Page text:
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About Hesperian student / (Lincoln [Neb.]) 1872-1885 | View Entire Issue (June 1, 1876)
THE HESPEBIAN STUDENT.
as much prido in the wearer, when out nc.
cording to an ancient model, us When by
u modern one. To this class of persons
the words of Dr. Young sooin to ho ml
"Tluiiigli wrong tho uiudu. comply: moro iciio Is
In wurlin; others ' folllu tlmn your own."
Jt has boon well said, that "variety is the
spice of life," and il might, he as truly said
that variety is tho civilizing ngont in life.
A people thai never change- the style of
their lints, or the cut of their coats, are in
a fair way to remain unprogrcssivo in ov
Billion has somewhere remarked that a
man's clothes are a part of the individual,
and enter into our conception of tho char
acter. The outward appearance speaks to
tho eye in plain and unmistakable Ian.
gunge, and before we know what a man is
or hear him speak, wc judge of him from
what we see of him. If his garb is slov-
I'opiilurity mid Culture.
Now Is tho day of our national pride
and solf-gratulation. Rigged in our best
holiday attire, we are having a gigantic
picnic at the close of a busy century's
work. The eagle soars high the Hag
limits wide upon the breeze. Our neigh
bors from across the Atlantic, from tho
Orient, tho isles of the Pacific, and from
south of the Gulf, aio all gathering at our
commodious hearthstone. They are all
bringing their tributes of congratulation
and respect, and whispering pretty things,
and insinuating graceful compliments in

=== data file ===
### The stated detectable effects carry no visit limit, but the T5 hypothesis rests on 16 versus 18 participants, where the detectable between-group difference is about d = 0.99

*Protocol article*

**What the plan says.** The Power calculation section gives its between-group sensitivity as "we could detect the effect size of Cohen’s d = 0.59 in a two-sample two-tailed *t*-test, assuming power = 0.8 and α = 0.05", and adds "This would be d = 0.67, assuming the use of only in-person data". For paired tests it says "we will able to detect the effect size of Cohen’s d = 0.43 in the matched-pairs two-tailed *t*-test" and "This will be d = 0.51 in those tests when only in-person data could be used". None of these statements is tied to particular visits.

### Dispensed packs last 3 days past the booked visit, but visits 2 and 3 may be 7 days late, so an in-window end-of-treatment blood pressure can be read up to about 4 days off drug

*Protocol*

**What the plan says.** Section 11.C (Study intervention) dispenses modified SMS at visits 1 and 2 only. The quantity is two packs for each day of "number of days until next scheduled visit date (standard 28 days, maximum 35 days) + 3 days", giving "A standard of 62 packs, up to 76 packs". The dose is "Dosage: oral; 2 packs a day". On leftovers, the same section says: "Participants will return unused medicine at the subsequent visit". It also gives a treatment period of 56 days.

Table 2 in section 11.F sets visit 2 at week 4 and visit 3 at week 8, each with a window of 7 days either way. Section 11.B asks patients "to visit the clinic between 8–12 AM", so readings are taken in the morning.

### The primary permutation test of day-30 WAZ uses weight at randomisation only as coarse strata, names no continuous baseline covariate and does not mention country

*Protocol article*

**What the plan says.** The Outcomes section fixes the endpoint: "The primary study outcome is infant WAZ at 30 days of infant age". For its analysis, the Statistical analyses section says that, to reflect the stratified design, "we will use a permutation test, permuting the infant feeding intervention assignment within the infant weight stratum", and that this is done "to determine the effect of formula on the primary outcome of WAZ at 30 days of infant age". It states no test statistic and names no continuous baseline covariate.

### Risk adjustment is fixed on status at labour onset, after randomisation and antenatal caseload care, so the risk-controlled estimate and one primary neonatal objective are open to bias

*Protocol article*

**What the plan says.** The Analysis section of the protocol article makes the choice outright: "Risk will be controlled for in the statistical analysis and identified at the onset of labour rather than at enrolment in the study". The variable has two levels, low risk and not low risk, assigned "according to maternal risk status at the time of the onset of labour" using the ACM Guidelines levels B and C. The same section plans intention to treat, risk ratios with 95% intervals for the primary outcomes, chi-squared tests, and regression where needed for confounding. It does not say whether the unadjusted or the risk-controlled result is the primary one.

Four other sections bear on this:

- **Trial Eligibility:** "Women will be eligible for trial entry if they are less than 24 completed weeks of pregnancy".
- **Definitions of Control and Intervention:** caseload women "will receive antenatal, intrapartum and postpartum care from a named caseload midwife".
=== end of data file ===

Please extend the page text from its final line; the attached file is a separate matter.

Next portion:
our ears. It is tliu expected and correct
thing to do on this occasion. Dame
Columbia has tricked out her preco
cious and somewhat obstreperous sons in
their best bibs and tuckers to do honor to
all this pageantry.
But pause a moment, .Madam, in your
matronlv nrido. and nauso also, vo sons of
wily, or badly arranged, we conclude tliut Columbia! Flattery is a dangerous thing!
he is a drone, or eNo, ns. an able writer has, Doin yoll kow (hu( vanity lovo of
expressed it, "shows him to be a man, sat- j,,.,, ls ()f om. imtiolml weaknesses?
isticdwith his own recourses, engrossed Why) wc ,. H,vur wcn.y ,. wnnlrjng
with his own notions and schemes, indif. amI imiUmg ourselves, even in ordinary
Cerent to tho opinion of others, and not j0rouin8luncoS wi,cll wo cull find no one
looking abroad for entertainment." There elso t0 lck,0 om. ril)S, jcwnl.Ci ii1(.r(.fo,c,
is no excuse for a tatterdemalion; a neat j ost( iu a ,hls prori,sOI1 ()f buns ml
paicu is cneap, even it a now sun " ;8WW.inenls, lliis foible be pampered into
by no nieansjbllows, as that sweetest of
essayists, Charles Lamb, insists, and the
Ameiiean has satifactorily demonstrated,
that a bully Is necessarily a coirurd.
The American is fond of Ills Institu-
(hunter, with very little previous (mining.
They expect to ncliiovo great feats with
untrained muscles, without getting wind,
ed." Mark the consequence the people
are demanding shortened courses of oilu.
lions. The infallibility and perfection of cation, and they gel thein they mo
American institutions is our national post-' imposed upon by all kinds of industrial
ulato. If you are a foreigner and want to I quackery. You can get your diploma
make a yankoo mad, just criticise the now-a-days, by studying nil tho way from
Constitution I The son of Liberty, the
American boasts of his pedigree. Possess
ing the ballot, and having all tho seats of
honor winking at, and beckoning him, lie
likes to call himself a kiny, worthy to
hobnob, like Sam Slick's father, with tho